I’ve lived in the Pacific Northwest for nearly 40 years and have never seen a Mimosa tree growing locally. It’s fun to enter the park and see the tree in full bloom with those big pink puffballs. Thanks to the City of Bellevue for a little bit of nostalgia.
This week Matthew Gardner, Chief Economist with Windermere Real Estate, explains the Case Shiller Home Price Index which has accumulated data over the last 130 years of home prices in 20 major cities in the United States.
This is a question I hear a lot. Real estate was dormant this spring due to the coronavirus pandemic. Since mid-May the housing market has made a robust and positive rebound.
The number of buyers currently in the market far exceeds the available inventory of homes for sale. Why are so many buyers searching for homes? Record low interest rates give buyers more purchasing power. They’re taking advantage of those low interest rates to purchase a first home, move up to a larger home or, since we’ll be working from home/learning from home for many months to come, find a home that is a better fit for changing live/work/learn lifestyles. We are fortunate to live in an area with a strong economy. Local and national companies continue to grow and recruit employees, but that growth is bringing more home buyers to the area who want to purchase a home.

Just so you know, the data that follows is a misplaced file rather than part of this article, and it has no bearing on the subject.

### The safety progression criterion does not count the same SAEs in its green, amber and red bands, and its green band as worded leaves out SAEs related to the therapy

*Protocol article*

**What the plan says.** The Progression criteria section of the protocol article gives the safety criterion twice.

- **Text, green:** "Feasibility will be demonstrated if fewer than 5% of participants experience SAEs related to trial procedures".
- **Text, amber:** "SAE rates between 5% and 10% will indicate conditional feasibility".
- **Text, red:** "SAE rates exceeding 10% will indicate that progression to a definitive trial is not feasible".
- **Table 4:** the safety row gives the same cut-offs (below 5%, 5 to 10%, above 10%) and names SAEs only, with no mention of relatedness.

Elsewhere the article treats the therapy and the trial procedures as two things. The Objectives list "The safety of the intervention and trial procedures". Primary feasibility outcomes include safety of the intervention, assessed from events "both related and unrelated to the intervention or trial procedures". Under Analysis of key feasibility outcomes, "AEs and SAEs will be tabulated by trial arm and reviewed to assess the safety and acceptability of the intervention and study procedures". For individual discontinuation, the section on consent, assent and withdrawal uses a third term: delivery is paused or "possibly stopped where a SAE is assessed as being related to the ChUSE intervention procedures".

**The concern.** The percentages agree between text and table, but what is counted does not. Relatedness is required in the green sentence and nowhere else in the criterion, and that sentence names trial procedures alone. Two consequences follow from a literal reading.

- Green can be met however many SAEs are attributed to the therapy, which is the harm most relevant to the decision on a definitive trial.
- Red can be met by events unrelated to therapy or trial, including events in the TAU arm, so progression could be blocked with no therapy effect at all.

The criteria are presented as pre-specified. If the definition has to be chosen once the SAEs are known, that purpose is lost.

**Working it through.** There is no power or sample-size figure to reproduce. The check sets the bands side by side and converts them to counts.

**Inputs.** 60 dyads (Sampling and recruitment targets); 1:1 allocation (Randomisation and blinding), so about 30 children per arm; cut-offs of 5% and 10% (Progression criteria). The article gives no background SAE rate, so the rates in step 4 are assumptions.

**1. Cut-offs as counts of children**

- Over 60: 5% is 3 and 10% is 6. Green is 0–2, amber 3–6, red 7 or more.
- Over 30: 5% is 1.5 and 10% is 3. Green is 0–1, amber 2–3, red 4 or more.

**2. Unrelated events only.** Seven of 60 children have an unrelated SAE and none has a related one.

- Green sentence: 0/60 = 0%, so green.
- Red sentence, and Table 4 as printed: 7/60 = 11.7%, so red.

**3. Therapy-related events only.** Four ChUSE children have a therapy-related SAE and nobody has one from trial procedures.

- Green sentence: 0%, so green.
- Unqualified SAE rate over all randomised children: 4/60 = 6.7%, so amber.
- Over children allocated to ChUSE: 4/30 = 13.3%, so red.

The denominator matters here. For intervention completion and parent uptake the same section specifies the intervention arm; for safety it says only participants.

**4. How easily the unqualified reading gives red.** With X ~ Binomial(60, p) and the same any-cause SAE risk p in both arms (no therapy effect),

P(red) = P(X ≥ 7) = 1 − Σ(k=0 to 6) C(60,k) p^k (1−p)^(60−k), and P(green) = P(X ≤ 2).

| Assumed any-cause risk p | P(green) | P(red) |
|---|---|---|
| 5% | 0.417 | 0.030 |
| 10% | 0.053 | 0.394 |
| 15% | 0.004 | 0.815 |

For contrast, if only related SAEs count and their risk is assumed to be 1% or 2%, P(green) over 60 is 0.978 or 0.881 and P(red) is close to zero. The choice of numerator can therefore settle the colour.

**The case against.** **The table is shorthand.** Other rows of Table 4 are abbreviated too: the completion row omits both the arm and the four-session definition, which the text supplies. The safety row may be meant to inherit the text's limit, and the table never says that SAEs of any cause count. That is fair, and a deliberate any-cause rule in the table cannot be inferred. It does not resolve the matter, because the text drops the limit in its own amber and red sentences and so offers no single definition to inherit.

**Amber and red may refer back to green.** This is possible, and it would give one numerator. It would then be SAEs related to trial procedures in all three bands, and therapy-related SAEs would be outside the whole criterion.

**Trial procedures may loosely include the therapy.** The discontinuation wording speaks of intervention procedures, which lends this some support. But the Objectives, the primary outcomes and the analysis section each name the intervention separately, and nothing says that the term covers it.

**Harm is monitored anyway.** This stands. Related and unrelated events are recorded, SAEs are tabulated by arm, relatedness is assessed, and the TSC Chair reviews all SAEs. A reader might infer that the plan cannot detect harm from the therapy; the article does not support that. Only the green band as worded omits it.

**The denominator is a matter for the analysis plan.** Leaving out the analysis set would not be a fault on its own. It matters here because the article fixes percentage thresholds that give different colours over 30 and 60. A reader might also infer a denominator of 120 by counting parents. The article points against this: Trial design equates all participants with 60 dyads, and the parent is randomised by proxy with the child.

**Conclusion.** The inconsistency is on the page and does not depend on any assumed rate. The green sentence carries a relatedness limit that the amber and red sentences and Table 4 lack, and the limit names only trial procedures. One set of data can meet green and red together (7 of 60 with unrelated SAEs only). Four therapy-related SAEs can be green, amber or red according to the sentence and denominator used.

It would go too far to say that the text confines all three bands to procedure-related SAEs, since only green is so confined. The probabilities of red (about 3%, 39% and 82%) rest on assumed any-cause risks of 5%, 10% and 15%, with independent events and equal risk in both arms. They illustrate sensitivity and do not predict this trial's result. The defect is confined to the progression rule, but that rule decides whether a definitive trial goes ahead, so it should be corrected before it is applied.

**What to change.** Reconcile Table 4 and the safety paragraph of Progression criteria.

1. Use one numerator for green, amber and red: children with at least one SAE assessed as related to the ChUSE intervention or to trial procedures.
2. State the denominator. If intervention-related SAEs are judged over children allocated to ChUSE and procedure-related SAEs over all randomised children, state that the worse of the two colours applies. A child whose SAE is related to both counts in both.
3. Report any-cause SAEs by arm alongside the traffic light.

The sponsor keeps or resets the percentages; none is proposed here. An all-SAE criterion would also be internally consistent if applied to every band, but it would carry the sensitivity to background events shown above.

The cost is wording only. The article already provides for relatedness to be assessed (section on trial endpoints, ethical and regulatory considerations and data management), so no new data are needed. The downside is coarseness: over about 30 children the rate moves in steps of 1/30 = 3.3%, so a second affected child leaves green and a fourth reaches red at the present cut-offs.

Lifestyle needs change . . . job and workspace needs change . . . housing needs change. Right now housing inventory is the biggest challenge for buyers looking to purchase a home. It’s a competitive market. The shortage of homes is definitely tipping the scale in favor of sellers, and that trend is expected to continue through the end of the year.
If there’s a change or a move in your future . . . how can I help?
This week Matthew Gardner, Windermere Real Estate’s Chief Economist, provides an update to his 2020 housing forecast. Interesting economic information relating to the local and nationwide real estate market.
With summer weather finally here we’re all spending more time outdoors, but with the confines created by the COVID-19 pandemic, we’re spending a lot more time outdoors at home. Whether you live in an urban high rise or townhouse, creating privacy on your deck, patio or courtyard can be challenging.
HGTV has provided some interesting and affordable options available for adding a privacy screen to your deck. If you’re creative, there’s a lot of inspiration here for designing a customized screen to fit your space and decor.
This week Matthew Gardner, Chief Economist for Windermere Real Estate, discusses housing affordability and what we can expect moving forward. On average median housing prices nationwide are have increased by 23.5% above the 2008/2009 recession. While there has been some impact on values due to COVID-19, high demand from buyers in a market with limited inventory will continue to increase prices. What’s the solution? There’s high demand for entry level housing, but there’s no easy answer as to how to create affordability.